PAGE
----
The Homeowners Column

The Homeowners Column

Selecting Tasty Tomatoes

Photo of Sandra Mason

Sandra Mason
State Master Gardener Coordinator
slmason@illinois.edu

A dream of summer is incomplete without fresh home-grown tomatoes. But with over 600 possible tomato varieties, which one is the best?

Tomato varieties include weird and wonderful names – 'Aunt Ruby's German Green', 'Box Car Willie', 'Mortgage Lifter' and 'Abe Lincoln Original'. Their skin colors embrace a summer sunset of red, orange, yellow, green, pink, to purple. Tomato sizes range from marble to softball. Round, knobby, blobby and pear-shaped, tomatoes go well beyond plain old red spheres.

For most of us we select varieties for their flavor. Sweet, tart or tangy the flavor of tomatoes is as varied as their appearance. As with any food, tomato taste is on the tongue of the be-taster; however, researchers have pinpointed the two big components of tomato flavor - sugars and acids.

Generally people characterize tomatoes with high sugar and high acid levels to also be high in tomato flavor. Conversely tomatoes with low sugar and low acid levels are often listed as bland or mild. Sweet tomatoes contain high sugar, but low acid content. If it is low in sugar but high in acid, it's generally considered a tart tomato. Despite popular opinion yellow tomatoes are not necessarily low in acid nor are red tomatoes necessarily high in acid.

Tomatoes also contain over 400 different volatile compounds that contribute to subtle differences in flavor and in fragrance. Although the volatile oils are present in very small amounts, our perception of flavor is tied to our ability to smell the different tomato volatile oils.

According to Seed Savers Exchange in Decorah Iowa, the winners of their heirloom tomato tastings include: 'Dester', 'Lemon Drop', 'Velvet Red', 'Gold Medal', 'Moonglow' and 'Wapsipinicon Peach'.

The "best tomato" also depends on the intended use. Most backyard gardeners go for fresh eating, but tomatoes for salsa, sauces, juice or stuffing are popular. 'Amish Paste' is a favorite cooking tomato for its meatiness for sauces and salsas. The first time I grew it I wondered why everyone liked it. Mine were mushy and flavorless until I realized I was leaving them on the vine too long. As with many tomatoes, for the best flavor and texture harvest them slightly before or at full color.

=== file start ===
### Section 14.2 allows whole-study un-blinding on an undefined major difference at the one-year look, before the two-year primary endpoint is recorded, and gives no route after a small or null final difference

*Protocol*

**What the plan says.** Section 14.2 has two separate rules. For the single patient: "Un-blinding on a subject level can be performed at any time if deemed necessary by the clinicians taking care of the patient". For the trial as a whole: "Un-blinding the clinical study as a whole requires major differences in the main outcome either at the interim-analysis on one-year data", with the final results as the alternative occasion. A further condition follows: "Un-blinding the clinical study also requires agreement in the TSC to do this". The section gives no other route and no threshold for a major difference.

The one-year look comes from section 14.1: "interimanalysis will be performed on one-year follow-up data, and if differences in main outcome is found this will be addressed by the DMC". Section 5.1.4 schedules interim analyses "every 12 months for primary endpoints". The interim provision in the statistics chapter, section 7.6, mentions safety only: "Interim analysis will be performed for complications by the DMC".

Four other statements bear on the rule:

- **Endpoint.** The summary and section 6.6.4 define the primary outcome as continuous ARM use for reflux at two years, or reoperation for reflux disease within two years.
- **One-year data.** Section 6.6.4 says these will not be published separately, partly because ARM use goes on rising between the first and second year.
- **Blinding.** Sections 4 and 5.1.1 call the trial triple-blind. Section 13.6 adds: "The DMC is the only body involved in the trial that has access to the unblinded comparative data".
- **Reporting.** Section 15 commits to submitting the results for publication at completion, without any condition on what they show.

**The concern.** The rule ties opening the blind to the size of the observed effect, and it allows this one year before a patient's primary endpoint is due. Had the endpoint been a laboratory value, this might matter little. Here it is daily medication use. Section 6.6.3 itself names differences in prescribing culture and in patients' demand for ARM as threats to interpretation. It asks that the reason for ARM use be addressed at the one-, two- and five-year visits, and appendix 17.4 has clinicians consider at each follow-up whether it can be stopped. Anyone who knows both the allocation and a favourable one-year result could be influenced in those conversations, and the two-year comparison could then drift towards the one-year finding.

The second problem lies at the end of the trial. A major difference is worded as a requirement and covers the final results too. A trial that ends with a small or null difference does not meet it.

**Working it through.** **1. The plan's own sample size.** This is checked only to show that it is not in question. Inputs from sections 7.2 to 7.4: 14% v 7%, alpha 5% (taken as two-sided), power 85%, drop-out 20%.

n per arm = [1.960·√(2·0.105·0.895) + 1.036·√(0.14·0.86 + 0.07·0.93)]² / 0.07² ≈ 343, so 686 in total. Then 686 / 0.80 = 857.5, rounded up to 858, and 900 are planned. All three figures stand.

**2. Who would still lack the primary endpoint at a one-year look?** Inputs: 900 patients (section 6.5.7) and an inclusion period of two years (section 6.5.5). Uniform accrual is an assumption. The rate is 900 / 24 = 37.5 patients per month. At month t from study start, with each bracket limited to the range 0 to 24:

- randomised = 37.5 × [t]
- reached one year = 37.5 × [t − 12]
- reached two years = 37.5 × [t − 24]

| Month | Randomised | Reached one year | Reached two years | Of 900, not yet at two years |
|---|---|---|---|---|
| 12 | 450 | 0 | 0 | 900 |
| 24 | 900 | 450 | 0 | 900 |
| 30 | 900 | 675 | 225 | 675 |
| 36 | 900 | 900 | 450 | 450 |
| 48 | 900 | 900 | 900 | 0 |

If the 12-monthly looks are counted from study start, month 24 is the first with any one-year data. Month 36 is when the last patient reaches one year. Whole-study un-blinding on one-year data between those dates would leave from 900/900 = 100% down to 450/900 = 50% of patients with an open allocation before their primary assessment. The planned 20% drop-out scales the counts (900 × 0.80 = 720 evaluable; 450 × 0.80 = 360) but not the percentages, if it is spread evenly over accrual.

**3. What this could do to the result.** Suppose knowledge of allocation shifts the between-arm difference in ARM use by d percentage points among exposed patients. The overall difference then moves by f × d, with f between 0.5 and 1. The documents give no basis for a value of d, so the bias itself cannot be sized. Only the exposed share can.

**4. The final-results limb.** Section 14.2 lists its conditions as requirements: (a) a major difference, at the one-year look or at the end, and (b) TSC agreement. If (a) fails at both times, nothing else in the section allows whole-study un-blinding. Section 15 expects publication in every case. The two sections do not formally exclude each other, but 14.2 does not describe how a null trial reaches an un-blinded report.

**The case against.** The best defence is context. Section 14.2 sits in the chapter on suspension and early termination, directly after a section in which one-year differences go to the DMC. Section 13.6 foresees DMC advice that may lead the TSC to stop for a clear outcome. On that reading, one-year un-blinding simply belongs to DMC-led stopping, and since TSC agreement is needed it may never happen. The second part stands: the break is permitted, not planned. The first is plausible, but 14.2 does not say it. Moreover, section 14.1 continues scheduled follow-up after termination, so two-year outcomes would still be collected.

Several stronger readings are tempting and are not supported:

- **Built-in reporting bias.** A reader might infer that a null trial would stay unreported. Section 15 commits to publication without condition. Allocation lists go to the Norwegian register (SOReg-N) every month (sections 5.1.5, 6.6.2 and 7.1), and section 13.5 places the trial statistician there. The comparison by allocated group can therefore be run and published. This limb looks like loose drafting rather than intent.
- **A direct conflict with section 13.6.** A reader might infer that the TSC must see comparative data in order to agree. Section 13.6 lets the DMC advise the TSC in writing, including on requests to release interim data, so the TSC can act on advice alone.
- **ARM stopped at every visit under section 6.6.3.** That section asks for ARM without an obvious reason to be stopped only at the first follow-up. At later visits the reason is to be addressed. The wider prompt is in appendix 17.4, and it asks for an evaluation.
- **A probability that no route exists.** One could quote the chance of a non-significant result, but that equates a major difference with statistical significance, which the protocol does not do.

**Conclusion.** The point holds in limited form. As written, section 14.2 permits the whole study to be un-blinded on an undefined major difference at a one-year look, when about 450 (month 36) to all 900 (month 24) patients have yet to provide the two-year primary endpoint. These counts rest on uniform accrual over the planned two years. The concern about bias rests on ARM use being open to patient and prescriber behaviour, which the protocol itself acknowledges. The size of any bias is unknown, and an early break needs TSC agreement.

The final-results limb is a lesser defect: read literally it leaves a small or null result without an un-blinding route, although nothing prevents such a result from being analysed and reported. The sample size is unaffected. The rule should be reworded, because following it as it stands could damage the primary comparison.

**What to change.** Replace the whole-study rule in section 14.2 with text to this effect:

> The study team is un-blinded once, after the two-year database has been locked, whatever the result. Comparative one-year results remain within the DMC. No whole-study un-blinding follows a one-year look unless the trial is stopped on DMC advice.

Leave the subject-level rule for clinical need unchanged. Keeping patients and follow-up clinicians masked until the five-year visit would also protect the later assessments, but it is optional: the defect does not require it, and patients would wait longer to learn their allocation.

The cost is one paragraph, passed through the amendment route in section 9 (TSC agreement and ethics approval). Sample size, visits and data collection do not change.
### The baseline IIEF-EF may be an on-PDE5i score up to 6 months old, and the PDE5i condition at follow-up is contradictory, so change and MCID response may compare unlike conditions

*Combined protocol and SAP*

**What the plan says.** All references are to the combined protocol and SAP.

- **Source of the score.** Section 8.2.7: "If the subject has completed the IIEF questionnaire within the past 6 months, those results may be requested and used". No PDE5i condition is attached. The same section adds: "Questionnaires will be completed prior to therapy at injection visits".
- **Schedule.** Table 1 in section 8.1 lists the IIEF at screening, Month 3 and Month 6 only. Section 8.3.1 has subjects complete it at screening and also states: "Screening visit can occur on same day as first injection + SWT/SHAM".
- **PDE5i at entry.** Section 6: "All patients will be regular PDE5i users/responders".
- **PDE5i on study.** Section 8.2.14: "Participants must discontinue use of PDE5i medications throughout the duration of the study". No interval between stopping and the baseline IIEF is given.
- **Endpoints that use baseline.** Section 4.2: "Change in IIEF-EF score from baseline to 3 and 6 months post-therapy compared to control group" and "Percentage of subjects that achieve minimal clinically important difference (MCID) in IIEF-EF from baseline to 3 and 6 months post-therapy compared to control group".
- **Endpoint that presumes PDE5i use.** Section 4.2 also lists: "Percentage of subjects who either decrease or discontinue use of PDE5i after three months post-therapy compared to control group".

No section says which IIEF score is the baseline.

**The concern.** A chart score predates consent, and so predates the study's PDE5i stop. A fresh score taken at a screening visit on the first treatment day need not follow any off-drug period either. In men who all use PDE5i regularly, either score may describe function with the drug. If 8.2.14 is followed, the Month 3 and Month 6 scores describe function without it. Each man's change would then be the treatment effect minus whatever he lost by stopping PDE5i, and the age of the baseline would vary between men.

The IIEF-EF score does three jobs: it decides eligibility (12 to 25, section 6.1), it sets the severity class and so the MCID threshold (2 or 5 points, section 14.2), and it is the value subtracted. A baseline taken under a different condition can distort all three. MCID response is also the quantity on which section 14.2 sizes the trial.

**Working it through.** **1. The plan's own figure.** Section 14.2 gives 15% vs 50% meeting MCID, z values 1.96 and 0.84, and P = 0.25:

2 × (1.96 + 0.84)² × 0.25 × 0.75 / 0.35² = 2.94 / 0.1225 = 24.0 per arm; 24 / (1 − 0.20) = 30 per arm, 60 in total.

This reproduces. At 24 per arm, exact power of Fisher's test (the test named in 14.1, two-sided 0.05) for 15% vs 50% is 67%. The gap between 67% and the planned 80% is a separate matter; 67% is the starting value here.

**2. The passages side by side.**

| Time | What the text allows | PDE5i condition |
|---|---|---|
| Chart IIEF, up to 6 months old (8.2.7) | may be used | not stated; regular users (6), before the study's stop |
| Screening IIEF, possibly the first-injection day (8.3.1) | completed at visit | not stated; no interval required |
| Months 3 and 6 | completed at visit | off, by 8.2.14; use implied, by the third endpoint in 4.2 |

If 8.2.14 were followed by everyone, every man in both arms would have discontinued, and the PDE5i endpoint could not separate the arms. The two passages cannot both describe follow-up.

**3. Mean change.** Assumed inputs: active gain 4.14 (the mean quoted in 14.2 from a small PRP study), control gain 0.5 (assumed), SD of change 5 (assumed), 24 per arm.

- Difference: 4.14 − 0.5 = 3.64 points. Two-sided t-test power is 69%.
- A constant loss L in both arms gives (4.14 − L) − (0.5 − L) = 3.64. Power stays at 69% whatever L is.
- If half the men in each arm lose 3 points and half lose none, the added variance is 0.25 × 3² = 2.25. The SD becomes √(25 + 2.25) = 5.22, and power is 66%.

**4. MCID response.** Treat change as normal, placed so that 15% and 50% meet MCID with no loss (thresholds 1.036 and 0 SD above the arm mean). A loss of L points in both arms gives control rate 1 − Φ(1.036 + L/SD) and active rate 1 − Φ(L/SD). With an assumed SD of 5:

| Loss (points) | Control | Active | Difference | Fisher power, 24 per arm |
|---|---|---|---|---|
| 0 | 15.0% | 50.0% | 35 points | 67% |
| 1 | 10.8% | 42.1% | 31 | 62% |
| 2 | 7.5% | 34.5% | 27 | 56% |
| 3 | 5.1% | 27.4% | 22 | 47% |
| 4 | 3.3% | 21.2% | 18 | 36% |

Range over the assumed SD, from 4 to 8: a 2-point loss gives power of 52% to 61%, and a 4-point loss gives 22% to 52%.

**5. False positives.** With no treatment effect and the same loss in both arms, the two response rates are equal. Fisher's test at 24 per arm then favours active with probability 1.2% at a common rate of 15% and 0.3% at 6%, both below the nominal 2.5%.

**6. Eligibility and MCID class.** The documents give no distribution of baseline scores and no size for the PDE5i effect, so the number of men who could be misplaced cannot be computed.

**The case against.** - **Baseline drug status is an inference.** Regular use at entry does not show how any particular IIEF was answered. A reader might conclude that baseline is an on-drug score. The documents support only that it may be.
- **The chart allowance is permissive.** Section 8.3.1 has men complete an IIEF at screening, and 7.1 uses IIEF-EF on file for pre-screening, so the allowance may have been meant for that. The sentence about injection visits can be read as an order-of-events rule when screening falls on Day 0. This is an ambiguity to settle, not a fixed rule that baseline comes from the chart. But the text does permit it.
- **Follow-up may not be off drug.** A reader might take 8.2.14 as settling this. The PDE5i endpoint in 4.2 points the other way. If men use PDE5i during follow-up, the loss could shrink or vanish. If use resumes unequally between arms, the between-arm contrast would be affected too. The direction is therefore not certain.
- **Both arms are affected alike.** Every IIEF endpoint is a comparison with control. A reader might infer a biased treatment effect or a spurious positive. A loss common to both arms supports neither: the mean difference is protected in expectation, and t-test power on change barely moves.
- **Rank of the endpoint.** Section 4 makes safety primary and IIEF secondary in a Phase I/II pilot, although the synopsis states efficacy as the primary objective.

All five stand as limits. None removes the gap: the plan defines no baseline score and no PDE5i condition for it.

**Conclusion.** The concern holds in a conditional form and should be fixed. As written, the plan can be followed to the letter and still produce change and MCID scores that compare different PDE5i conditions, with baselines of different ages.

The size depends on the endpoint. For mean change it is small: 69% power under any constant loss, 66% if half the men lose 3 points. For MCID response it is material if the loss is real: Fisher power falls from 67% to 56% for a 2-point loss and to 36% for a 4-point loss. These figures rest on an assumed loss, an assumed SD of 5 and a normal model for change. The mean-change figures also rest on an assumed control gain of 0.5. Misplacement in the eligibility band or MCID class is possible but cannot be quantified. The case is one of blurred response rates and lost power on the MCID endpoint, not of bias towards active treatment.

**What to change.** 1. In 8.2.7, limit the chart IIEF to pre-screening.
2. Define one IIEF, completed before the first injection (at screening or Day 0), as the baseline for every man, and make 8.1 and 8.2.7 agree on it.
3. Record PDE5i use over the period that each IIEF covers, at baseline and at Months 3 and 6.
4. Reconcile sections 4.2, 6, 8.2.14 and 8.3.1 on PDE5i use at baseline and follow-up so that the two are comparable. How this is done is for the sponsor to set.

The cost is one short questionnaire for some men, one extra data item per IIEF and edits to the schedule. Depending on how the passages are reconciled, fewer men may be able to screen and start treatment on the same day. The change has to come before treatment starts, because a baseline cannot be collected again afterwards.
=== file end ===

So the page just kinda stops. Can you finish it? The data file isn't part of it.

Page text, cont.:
Disease resistance is also an important attribute. Look for varieties with VFN after their name. The letters indicate some resistance to the wilt diseases (Verticillium and Fusarium) and the microscopic roundworms known as nematodes.

Unfortunately few tomato varieties exist that are resistant to the common fungal leaf spot diseases of early blight and septoria. These diseases start out as spots on the lower leaves. Dead leaves hang limply on the plants as the fungus moves up the stems. North Carolina State has developed some early blight tolerant varieties known as the Mountain series ('Mountain Pride', 'Mountain Supreme', 'Mountain Gold', 'Mountain Fresh', and 'Mountain Belle'). Other varieties with some resistance include: 'Defiant', 'Matt's Wild', 'Merlot', and 'Cabernet'.

To manage leaf spot diseases do a good job now of removing all old tomato debris in the garden and give them plenty of breathing room during the season. Mature plants should have at least 2 feet of open space around them.

'Big Beef' and 'Celebrity' are a couple of my favorite tomatoes for just good all around fresh eating. Their medium-sized fruits are perfect as a single serve snack or in a salad. I also like the smaller sized 'Juliet' and for snacking you can't beat 'Sweet Million'. These varieties seldom crack or have blossom end rot and exhibit good disease resistance. However, no varieties will be 100% immune to disease especially if they are in crowded growing conditions.

You have plenty of time to start your own tasty tomato transplants. Just sow seeds indoors under fluorescent lights by the end of March or first week of April.

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